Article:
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Worldwide Threat - Converging Dangers in a Post 9/11 World
Testimony of Director of Central Intelligence
George J. Tenet
Before the
Senate Armed Services Committee
19 March 2002
(as prepared for delivery)

Mr. Chairman, I appear before you this year under circumstances that are extraordinary and historic for reasons I need not recount.  Never before has the subject of this annual threat briefing had more immediate resonance.  Never before have the dangers been more clear or more present.

September 11 brought together and brought home—literally—several vital threats to the United States and its interests that we have long been aware of.  It is the convergence of these threats that I want to emphasize with you today:  the connection between terrorists and other enemies of this country; the weapons of mass destruction they seek to use against us; and the social, economic, and political tensions across the world that they exploit in mobilizing their followers.  September 11 demonstrated the dangers that arise when these threats converge—and it reminds us that we overlook at our own peril the impact of crises in remote parts of the world.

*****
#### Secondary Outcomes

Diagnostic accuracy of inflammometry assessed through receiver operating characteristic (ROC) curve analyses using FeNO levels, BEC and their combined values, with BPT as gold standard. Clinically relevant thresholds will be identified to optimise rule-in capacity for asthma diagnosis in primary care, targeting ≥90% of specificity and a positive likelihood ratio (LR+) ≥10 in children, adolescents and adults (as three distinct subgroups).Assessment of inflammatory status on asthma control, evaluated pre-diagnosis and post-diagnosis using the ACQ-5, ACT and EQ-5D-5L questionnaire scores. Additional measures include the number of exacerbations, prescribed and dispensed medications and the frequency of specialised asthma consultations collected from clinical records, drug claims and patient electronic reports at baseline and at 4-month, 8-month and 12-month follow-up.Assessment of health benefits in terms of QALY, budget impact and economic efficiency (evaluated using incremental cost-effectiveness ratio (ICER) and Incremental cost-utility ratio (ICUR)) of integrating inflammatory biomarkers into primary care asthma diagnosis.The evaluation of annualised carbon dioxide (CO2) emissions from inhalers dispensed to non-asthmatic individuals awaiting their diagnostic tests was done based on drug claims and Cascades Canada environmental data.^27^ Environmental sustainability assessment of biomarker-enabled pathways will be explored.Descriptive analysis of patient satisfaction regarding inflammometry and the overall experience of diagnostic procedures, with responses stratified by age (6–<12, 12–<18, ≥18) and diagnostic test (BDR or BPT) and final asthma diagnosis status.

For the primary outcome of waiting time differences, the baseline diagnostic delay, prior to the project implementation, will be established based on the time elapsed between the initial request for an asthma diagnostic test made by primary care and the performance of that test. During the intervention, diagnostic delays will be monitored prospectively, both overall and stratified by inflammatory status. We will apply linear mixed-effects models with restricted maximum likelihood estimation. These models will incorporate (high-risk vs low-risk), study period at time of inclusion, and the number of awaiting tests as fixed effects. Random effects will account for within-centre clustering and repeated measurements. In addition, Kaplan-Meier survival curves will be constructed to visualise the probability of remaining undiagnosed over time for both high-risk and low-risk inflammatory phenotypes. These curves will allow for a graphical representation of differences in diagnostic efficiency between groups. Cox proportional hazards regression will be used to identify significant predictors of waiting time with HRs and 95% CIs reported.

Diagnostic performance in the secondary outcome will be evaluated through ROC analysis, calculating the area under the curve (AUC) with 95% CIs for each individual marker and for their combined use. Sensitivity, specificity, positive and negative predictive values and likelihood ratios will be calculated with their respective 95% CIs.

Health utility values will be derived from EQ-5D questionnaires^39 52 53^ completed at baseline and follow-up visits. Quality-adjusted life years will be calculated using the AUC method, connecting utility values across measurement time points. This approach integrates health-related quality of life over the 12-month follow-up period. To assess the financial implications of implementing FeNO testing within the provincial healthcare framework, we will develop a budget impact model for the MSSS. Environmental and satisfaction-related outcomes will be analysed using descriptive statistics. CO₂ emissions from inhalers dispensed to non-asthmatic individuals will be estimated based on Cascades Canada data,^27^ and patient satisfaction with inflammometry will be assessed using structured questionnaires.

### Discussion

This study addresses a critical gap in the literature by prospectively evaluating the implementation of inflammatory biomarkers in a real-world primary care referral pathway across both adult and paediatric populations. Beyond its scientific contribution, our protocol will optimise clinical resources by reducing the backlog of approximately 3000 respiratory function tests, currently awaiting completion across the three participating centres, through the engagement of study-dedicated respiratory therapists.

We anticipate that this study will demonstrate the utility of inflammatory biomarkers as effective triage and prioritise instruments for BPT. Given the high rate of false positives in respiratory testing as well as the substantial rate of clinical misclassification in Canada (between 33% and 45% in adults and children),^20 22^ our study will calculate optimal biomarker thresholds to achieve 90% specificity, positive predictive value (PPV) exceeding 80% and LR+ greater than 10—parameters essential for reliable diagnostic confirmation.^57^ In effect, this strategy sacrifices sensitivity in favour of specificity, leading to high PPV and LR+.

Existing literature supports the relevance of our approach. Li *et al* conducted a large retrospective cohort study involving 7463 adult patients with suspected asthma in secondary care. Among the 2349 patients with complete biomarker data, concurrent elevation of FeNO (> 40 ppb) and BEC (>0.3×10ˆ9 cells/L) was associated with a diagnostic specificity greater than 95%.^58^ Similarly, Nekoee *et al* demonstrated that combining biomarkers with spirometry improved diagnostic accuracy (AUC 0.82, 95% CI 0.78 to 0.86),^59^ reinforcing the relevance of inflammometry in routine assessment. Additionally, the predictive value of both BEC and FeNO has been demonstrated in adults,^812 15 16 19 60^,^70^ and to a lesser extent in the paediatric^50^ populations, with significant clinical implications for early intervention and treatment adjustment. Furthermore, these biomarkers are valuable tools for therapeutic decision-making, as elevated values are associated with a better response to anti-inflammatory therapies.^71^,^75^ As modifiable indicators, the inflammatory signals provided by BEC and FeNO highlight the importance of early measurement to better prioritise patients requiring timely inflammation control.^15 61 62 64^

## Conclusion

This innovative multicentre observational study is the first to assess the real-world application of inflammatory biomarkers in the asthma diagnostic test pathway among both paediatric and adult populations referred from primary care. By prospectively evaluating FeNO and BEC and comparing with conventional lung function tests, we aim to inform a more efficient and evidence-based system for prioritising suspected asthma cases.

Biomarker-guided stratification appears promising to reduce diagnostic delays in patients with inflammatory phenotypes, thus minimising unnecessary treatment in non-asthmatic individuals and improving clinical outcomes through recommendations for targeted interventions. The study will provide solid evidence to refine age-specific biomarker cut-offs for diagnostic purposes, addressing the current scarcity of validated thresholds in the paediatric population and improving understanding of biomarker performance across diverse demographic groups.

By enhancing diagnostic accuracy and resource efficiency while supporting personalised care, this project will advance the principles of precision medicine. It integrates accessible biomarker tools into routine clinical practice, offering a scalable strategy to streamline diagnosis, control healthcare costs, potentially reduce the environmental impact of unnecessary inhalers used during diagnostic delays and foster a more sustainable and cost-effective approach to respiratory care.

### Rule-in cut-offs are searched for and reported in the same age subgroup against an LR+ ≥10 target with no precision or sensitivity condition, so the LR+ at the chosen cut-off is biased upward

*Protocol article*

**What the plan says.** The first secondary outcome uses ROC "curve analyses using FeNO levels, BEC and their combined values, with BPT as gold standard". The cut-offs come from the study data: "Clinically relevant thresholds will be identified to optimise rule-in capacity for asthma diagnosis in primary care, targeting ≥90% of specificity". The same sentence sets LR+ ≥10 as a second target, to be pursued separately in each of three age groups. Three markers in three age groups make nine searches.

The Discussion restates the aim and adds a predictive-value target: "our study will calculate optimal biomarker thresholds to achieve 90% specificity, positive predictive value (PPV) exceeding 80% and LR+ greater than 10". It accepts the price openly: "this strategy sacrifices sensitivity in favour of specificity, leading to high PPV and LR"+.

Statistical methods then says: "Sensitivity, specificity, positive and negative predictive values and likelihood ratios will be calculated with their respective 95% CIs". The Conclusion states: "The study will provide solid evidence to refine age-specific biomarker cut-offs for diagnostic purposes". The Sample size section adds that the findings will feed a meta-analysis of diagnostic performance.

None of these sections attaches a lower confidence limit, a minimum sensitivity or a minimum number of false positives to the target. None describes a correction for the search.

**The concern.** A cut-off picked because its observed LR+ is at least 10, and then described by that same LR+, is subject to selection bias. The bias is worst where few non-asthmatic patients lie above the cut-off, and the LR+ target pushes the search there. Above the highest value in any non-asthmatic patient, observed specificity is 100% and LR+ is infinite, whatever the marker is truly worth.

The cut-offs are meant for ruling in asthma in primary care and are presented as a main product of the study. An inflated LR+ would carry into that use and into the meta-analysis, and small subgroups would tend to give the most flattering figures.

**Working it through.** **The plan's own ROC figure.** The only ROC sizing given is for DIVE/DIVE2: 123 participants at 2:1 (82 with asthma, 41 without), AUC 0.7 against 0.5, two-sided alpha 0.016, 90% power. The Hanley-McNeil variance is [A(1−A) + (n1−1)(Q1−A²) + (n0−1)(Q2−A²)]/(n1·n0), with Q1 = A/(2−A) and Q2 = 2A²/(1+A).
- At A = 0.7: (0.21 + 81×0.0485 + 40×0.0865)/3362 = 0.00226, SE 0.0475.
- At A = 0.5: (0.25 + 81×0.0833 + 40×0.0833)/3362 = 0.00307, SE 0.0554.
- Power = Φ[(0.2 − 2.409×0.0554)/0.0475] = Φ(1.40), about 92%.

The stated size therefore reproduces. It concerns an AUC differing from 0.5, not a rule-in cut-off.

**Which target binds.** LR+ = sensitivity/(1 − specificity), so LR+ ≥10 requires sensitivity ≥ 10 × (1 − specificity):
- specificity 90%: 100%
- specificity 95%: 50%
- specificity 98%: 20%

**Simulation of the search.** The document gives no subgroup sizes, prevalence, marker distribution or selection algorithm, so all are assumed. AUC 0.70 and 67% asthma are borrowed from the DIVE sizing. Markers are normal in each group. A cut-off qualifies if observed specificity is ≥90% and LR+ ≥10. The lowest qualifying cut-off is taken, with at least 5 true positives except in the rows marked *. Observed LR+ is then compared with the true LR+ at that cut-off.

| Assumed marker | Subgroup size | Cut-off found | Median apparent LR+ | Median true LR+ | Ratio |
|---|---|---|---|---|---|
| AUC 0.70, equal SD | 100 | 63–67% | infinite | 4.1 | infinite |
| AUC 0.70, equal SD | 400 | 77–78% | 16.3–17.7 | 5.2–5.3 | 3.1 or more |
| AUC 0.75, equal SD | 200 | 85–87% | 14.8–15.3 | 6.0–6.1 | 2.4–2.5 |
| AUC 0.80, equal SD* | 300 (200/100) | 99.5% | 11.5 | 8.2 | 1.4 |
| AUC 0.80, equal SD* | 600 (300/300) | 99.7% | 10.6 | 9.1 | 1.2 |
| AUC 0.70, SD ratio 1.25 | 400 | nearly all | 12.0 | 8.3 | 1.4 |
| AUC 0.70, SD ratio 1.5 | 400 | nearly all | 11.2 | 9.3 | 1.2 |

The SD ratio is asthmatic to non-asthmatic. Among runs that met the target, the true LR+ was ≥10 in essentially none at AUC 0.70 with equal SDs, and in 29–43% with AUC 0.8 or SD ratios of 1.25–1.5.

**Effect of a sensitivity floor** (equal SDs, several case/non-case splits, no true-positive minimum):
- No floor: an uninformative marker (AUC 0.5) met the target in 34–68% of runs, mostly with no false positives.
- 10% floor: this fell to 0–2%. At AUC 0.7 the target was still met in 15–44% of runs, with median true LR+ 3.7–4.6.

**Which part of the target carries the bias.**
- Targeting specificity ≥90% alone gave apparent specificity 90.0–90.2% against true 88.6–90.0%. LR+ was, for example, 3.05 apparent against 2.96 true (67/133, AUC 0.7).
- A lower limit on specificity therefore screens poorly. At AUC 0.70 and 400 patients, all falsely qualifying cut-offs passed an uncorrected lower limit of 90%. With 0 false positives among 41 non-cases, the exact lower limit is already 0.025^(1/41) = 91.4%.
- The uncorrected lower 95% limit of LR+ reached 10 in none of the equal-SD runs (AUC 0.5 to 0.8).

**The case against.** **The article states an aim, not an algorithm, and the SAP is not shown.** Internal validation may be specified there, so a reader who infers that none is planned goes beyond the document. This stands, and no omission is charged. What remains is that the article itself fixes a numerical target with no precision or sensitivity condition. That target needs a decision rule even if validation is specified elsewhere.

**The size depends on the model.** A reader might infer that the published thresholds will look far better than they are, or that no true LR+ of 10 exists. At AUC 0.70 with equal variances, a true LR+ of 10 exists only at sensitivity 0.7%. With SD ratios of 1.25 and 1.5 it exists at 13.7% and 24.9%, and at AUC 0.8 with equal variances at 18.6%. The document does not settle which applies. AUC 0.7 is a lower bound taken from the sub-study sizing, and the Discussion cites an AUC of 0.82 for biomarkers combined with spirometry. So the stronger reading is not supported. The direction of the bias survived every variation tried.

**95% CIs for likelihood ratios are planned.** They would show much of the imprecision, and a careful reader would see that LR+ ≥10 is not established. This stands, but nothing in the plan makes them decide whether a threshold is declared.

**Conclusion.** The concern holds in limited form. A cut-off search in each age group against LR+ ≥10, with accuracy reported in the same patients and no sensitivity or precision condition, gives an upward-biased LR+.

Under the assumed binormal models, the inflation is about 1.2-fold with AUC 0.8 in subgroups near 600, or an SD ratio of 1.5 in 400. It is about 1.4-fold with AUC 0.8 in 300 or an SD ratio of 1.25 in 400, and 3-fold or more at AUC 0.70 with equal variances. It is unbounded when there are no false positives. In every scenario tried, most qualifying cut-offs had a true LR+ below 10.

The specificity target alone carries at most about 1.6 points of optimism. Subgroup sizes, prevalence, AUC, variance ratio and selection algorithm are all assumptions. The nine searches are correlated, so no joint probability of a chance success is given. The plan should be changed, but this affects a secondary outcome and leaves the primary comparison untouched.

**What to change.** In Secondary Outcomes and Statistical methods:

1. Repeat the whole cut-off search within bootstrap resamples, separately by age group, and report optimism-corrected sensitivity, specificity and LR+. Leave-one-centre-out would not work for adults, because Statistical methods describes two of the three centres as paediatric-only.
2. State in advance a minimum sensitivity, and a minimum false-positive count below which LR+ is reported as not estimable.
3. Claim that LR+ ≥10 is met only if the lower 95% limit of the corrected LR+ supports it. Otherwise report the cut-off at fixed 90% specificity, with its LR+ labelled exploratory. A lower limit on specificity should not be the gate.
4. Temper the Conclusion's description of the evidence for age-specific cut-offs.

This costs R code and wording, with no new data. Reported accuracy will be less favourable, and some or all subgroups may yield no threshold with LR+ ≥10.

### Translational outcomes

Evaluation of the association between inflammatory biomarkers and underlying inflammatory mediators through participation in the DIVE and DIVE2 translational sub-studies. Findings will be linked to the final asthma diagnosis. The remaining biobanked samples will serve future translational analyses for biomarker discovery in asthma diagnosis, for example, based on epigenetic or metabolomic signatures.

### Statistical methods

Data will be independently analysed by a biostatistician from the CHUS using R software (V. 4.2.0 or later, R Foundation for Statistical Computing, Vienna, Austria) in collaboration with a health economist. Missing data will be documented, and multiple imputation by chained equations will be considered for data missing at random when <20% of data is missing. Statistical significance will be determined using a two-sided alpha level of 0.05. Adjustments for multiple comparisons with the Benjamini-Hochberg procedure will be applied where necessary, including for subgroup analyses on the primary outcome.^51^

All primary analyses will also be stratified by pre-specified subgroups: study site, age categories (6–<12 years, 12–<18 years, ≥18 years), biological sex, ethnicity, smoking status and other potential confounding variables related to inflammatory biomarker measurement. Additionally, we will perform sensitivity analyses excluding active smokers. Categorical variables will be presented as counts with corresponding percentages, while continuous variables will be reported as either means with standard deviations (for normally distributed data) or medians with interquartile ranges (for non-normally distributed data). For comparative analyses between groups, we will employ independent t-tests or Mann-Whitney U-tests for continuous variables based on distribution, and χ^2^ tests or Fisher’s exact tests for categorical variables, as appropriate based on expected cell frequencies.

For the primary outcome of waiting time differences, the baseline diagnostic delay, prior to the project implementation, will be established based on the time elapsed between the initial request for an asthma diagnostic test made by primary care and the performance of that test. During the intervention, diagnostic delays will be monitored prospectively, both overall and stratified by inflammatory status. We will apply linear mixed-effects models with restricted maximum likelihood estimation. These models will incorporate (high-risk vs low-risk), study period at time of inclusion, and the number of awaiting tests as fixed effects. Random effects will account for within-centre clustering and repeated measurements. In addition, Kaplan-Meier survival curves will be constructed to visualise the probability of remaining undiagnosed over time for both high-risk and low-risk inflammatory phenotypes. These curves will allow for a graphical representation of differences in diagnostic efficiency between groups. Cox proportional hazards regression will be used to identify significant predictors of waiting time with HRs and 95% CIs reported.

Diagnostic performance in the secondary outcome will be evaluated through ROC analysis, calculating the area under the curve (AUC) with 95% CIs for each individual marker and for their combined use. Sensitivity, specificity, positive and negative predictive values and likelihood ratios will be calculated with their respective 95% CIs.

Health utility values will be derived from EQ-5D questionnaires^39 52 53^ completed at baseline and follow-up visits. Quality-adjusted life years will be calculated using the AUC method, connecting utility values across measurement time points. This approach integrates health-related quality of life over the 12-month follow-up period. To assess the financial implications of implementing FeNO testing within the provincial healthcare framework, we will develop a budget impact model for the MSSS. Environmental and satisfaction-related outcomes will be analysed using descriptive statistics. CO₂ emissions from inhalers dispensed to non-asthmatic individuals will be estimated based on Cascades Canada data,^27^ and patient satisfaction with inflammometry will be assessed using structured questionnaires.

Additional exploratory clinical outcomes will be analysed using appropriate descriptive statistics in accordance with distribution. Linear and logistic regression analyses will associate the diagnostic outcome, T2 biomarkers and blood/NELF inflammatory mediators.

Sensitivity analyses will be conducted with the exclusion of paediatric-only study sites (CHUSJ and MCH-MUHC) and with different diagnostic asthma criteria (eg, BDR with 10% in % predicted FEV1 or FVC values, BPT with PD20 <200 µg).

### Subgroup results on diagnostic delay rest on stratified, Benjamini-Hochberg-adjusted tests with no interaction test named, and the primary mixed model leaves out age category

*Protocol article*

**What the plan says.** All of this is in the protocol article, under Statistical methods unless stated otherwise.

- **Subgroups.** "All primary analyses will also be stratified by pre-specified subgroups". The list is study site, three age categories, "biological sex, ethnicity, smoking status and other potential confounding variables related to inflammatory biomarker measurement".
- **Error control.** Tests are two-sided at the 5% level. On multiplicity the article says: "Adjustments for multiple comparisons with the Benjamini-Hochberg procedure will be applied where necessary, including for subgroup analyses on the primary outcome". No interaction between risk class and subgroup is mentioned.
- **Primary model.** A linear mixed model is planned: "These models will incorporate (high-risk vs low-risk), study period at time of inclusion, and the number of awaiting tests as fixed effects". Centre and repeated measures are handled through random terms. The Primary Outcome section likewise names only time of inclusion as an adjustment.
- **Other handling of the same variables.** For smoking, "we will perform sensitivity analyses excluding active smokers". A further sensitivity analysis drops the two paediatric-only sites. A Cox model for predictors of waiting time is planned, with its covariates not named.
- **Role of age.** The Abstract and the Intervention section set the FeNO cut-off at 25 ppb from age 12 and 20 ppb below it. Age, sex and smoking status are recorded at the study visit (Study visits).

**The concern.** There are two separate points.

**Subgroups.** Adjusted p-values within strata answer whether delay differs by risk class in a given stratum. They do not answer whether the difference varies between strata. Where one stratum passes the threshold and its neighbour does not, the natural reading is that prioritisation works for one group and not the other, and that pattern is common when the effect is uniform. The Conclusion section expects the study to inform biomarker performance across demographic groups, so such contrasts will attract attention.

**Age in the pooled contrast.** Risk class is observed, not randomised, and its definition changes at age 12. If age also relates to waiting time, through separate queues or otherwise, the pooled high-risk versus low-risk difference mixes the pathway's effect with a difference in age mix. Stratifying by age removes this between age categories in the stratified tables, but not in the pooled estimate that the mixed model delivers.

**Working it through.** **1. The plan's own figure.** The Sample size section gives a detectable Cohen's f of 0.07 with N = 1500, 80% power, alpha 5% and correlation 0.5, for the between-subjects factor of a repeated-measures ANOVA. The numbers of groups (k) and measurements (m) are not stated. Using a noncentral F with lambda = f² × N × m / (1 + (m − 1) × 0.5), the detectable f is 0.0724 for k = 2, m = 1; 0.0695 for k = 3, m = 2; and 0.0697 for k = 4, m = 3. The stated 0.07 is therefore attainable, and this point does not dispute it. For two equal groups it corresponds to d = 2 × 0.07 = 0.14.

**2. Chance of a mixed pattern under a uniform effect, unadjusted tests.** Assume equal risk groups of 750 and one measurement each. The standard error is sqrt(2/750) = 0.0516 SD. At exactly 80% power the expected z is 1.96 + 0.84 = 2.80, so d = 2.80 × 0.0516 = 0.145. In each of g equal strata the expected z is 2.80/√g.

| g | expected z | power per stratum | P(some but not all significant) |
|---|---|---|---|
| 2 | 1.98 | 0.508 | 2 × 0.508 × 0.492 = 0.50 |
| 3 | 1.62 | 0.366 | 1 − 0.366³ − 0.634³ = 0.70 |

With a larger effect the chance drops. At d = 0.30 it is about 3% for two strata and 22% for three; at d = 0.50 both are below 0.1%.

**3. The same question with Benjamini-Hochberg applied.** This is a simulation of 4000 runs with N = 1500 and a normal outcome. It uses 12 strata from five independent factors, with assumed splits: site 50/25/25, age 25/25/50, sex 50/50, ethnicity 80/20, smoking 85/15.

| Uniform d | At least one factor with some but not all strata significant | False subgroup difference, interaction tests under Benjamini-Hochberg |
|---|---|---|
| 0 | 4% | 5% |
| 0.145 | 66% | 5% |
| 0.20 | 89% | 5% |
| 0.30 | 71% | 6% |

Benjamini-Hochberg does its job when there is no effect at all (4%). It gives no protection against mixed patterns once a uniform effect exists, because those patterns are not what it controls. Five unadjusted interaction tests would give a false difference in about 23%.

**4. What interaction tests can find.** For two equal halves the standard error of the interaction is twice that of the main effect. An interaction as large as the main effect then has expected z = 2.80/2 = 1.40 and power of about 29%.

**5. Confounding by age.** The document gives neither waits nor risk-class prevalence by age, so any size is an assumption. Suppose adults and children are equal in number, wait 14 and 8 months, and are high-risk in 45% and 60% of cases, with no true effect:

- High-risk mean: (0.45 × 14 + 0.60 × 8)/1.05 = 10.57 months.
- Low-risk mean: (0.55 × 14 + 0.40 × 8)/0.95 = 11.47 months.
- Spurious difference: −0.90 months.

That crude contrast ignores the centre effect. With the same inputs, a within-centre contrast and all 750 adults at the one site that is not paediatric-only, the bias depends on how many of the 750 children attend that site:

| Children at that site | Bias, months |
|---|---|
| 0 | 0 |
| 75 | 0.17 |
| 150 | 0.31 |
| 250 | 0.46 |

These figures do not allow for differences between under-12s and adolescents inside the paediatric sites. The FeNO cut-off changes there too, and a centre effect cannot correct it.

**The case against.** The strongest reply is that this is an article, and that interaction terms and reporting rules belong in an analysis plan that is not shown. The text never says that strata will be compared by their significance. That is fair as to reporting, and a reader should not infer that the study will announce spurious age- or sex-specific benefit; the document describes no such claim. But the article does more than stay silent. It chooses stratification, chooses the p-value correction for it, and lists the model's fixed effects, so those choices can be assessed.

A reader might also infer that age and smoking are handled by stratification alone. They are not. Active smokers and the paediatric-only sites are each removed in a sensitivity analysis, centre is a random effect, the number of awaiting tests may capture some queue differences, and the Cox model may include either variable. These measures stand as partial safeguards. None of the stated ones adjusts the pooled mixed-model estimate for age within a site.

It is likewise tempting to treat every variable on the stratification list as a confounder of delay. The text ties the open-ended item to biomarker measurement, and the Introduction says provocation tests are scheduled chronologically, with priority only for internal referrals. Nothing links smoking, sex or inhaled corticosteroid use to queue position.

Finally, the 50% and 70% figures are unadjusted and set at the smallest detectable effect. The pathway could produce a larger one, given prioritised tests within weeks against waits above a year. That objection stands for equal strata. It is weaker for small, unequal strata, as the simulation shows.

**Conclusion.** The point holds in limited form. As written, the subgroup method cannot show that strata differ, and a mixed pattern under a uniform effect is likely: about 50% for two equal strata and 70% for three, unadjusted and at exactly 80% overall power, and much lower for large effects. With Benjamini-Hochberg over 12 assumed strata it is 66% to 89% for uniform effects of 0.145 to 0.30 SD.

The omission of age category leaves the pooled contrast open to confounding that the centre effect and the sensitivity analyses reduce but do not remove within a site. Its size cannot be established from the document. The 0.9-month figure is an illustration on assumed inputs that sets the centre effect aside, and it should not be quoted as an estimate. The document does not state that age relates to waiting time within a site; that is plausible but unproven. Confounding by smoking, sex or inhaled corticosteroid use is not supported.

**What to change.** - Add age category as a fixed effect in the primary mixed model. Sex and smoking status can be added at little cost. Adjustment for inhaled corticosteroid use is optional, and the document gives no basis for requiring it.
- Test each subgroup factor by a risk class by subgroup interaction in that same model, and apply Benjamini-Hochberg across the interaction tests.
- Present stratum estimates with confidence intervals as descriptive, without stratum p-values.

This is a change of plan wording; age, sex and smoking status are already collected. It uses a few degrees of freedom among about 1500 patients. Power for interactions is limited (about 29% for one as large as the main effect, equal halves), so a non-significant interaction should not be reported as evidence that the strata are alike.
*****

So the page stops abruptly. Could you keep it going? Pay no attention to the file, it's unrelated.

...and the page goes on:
This convergence of threats has created the world I will present to you today—a world in which dangers exist not only in those places where we have most often focused our attention, but also in other areas that demand it:

These threats demand our utmost response.  The United States has clearly demonstrated since September 11 that it is up to the challenge.  But make no mistake:  despite the battles we have won in Afghanistan, we remain a nation at war.


Last year I told you that Usama Bin Ladin and the al-Qa’ida network were the most immediate and serious threat this country faced.  This remains true today despite the progress we have made in Afghanistan and in disrupting the network elsewhere.  We assess that Al-Qa’ida and other terrorist groups will continue to plan to attack this country and its interests abroad.  Their modus operandi is to have multiple attack plans in the works simultaneously, and to have al-Qa’ida cells in place to conduct them.

Although the September 11 attacks suggest that al-Qa’ida and other terrorists will continue to use conventional weapons, one of our highest concerns is their stated readiness to attempt unconventional attacks against us.  As early as 1998, Bin Ladin publicly declared that acquiring unconventional weapons was “a religious duty.”

We are also alert to the possibility of cyber warfare attack by terrorists.  September 11 demonstrated our dependence on critical infrastructure systems that rely on electronic and computer networks.  Attacks of this nature will become an increasingly viable option for terrorists as they and other foreign adversaries become more familiar with these targets, and the technologies required to attack them.